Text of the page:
In the first quarter it earned $1 billion, a 40% jump from the same quarter of 2011. Due to some share dilution, earnings per share “only” jumped 22% to $1.76 per share. I see this year's earnings at about $7.00 per share, which would be a 30% jump from 2012. With a rising dividend, a solid balance sheet, and proven management, PNC is a winner for conservative bank investors.

FirstMerit – Will it benefit from its recent large acquisition?

Akron, Ohio-based FirstMerit (NASDAQ: FMER) is another bank I am looking at. The primary reason is the bank recently grew by about 50% in asset size with the acquisition of Flint, Mich.-based Citizen's Bank. FirstMerit has historically been a conservatively run bank, hence it never had a losing year in last decade's recession. The culture clash between it and the high flying but troubled Citizen's will be something to watch. In announcing the merger, FirstMerit's management predicted that the deal would be 7.5% accretive to earnings by 2014. In 2013, the costs from the merger will cancel any accretive earnings.

FirstMerit was not the most profitable of banks before, during or after the recession, and adding Citizen's portfolio, in my opinion, will not add substantial growth to earnings. I see FirstMerit as a solid dividend play with its 3.6% yield, but otherwise, nothing exciting here for investors.

Conclusion

Of the four banks I have looked at today, I like Citigroup for growth and PNC for growth and income. I see both Huntington and FirstMerit as treading water with the market over the next year or two, and investors should look for more than that.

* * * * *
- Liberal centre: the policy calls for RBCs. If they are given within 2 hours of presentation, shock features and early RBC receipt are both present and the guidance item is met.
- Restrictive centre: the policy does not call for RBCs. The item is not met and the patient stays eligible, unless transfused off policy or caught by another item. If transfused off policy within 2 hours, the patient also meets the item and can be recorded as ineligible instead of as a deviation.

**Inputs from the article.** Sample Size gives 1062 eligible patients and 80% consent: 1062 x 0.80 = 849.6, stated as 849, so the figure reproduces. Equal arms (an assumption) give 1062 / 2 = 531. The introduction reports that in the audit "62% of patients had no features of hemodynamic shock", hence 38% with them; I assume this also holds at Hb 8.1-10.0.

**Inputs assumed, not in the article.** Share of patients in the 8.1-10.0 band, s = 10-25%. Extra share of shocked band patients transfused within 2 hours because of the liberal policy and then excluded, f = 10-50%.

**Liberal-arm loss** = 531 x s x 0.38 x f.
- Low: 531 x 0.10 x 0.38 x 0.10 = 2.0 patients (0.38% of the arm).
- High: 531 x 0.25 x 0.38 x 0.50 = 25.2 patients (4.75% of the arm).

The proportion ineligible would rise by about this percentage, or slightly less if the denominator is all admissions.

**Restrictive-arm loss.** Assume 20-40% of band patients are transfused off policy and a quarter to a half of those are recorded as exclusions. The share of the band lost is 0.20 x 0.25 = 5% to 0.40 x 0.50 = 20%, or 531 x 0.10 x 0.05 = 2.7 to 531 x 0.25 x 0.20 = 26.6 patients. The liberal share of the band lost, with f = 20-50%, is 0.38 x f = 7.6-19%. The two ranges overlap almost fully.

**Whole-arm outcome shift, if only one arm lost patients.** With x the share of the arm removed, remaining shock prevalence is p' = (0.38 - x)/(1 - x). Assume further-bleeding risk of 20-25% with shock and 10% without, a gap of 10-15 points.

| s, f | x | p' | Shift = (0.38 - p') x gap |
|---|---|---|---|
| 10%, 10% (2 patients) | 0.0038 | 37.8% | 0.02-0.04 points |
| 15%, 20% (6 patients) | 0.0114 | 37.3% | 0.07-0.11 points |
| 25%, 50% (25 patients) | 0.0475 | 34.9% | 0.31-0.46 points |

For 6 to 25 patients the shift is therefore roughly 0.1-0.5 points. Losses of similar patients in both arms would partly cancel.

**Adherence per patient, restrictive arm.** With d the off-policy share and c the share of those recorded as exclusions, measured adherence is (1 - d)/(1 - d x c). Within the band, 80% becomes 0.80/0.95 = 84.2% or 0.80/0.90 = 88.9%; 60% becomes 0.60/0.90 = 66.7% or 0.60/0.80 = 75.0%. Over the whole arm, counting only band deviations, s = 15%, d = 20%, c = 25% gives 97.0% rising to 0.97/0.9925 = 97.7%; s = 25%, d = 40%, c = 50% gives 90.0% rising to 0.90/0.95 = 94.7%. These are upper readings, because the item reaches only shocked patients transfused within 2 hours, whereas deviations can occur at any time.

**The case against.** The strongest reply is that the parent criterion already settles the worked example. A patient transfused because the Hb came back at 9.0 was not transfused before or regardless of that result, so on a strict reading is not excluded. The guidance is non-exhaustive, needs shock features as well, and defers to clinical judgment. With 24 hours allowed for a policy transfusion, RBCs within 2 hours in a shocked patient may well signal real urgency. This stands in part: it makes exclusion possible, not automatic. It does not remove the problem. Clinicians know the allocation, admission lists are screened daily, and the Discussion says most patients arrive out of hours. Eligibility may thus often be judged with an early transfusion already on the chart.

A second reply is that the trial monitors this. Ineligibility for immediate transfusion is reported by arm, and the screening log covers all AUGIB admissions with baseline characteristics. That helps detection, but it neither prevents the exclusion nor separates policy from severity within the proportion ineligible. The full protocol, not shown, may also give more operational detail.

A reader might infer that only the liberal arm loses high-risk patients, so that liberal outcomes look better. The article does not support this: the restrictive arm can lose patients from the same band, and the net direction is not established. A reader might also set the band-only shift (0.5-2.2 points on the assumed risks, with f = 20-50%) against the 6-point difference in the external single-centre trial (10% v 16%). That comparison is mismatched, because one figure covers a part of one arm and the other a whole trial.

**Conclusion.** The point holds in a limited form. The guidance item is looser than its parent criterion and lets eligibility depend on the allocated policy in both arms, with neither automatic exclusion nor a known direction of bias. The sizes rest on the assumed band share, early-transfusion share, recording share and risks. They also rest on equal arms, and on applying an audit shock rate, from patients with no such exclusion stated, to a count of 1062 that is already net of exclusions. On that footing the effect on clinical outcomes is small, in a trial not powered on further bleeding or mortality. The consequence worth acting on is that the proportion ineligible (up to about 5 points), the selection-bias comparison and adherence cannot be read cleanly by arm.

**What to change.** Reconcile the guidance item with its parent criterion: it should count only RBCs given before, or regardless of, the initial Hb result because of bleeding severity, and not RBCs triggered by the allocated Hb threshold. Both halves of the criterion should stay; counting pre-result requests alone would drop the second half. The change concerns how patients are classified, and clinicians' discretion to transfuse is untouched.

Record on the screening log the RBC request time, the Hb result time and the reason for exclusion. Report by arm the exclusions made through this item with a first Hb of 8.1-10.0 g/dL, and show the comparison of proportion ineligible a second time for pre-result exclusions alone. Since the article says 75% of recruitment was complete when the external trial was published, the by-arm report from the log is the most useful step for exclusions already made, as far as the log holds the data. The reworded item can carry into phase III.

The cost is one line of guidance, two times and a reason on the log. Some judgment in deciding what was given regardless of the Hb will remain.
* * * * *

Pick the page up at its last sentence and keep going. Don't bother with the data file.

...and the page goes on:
The big banks may be rushing to renew their focus on traditional banking, but well-run regional banks like PNC Financial are already there. PNC saw its share of hardships during the financial meltdown, but its management team thinks the bank is now back on track and ready to deliver for investors. Does this mean it's time to buy PNC? To help you figure that out, one of The Motley Fool's top banking analysts has authored a brand-new premium research report, delving into everything investors need to know about PNC today. To claim your copy, simply click here now for instant access.


Bill Edson has no position in any stocks mentioned. The Motley Fool owns shares of Citigroup Inc , FirstMerit, Huntington Bancshares, and PNC Financial Services. Try any of our Foolish newsletter services free for 30 days. We Fools may not all hold the same opinions, but we all believe that considering a diverse range of insights makes us better investors. The Motley Fool has a disclosure policy. Is this post wrong? Click here. Think you can do better? Join us and write your own!